In the section aimed at "racial incitement," the law declares:

Whoever provokes or incites, directly or by defense or justification (mediante la apolog'a), through communication media or by any other means of publicity, discrimination against persons or groups on the basis of their racial, ethnic or national origin, or their ideology, religion or beliefs, will be punished with a minor or medium prison sentence and a fine of 100,000 to 1,000,000 pesetas.

Spaniards have expressed concern about the law's slippery imprecision. One book seller, who now wonders if he should act as a censor, said: "Under the new law, the role of the book dealer is unclear. Which books are forbidden? What should I do when my distributor ships me copies of Mein Kampf? Should I denounce him to the authorities, tell him to keep the books, or should I sell them?"

At the least, the law is ambiguous because it is difficult to define "genocide" with exactitude. Is it "genocide" if five
percent of a group is killed, or must it be 50 or 70 percent?

Pointing up the politically motivated nature of the law is the fact that it has been invoked only against those who (allegedly) "deny, trivialize, or justify" the Second World War treatment of Europe's Jews. It is not invoked against those who "deny, trivialize, or justify" genocidal acts of any other regime.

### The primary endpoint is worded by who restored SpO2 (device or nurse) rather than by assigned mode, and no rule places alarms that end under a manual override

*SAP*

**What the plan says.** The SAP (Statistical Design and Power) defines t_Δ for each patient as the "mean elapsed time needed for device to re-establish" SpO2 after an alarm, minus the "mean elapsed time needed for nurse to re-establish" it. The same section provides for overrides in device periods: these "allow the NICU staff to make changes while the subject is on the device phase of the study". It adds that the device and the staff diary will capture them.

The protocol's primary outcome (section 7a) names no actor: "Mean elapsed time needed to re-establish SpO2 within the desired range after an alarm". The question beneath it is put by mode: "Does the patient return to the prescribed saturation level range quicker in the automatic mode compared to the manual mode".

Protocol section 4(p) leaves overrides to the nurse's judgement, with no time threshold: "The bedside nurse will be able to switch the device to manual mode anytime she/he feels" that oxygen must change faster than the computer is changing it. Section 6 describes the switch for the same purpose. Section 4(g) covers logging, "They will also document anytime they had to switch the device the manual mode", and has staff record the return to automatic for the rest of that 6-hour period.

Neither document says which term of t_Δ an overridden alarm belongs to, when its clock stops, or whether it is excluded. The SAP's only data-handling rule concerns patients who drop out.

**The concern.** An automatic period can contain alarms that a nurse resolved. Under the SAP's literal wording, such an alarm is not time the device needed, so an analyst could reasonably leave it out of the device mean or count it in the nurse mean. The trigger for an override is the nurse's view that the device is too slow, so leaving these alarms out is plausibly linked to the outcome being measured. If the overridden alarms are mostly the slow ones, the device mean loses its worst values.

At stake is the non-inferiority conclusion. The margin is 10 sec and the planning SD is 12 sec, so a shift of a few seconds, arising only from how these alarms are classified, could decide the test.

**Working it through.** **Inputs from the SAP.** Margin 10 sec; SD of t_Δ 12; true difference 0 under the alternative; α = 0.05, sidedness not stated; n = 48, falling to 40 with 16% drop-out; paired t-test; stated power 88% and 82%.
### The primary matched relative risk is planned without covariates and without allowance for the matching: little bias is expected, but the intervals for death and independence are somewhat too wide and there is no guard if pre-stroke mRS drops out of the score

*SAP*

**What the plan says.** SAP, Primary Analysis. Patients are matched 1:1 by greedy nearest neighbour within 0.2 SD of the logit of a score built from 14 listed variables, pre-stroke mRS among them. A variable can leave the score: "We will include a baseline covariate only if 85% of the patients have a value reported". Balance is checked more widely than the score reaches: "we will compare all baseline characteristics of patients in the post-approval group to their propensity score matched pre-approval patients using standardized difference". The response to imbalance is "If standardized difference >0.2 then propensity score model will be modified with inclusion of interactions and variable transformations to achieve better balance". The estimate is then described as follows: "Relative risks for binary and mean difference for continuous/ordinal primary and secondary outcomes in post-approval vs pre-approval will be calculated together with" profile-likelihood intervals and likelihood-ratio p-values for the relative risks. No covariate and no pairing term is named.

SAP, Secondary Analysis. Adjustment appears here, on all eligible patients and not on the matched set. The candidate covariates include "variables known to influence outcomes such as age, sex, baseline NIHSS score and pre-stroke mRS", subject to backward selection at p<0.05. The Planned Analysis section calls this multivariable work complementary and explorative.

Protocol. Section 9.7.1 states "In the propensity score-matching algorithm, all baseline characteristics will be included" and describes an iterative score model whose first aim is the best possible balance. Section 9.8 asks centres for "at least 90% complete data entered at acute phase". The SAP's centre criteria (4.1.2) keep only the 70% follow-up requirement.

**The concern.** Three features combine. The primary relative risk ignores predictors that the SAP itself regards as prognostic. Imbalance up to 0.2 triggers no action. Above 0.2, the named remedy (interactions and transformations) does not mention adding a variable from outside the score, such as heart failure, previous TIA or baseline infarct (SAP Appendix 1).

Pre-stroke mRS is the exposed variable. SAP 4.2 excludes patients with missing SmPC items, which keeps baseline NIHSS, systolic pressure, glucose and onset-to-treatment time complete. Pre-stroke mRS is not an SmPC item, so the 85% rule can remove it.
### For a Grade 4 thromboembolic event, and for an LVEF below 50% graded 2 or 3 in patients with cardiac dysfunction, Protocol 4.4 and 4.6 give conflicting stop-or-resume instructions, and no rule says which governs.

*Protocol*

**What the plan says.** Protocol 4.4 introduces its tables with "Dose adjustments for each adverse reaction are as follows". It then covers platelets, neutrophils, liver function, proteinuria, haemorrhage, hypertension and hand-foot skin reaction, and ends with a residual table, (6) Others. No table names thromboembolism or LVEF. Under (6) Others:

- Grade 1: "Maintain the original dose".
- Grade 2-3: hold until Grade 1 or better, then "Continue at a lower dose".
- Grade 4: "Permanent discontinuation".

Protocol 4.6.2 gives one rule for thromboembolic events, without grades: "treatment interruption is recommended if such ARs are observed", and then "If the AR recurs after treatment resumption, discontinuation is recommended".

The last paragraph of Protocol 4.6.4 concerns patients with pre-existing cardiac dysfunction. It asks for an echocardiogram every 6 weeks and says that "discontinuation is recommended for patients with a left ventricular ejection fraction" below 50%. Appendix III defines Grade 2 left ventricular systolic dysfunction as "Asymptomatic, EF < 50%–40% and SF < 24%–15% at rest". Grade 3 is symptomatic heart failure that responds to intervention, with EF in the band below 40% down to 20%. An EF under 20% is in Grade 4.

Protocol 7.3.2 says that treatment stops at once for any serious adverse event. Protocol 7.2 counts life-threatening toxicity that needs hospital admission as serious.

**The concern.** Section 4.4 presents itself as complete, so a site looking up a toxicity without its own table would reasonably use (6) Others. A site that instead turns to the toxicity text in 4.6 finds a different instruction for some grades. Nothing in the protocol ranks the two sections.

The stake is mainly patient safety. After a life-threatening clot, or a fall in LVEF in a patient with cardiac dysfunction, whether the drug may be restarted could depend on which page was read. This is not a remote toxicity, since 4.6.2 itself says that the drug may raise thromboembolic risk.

Arguably the law could be invoked against those who "deny, trivialize, or justify" the numerous acts of genocide committed by the ancient Hebrews against the native peoples of Palestine, as recorded, for example, in the Old Testament books of Joshua and Deuteronomy. The law's "racial incitement" section could be invoked against those who defend Israel or justify its policies, which have institutionally discriminated against non-Jews in Israel/Palestine for more than 30 years.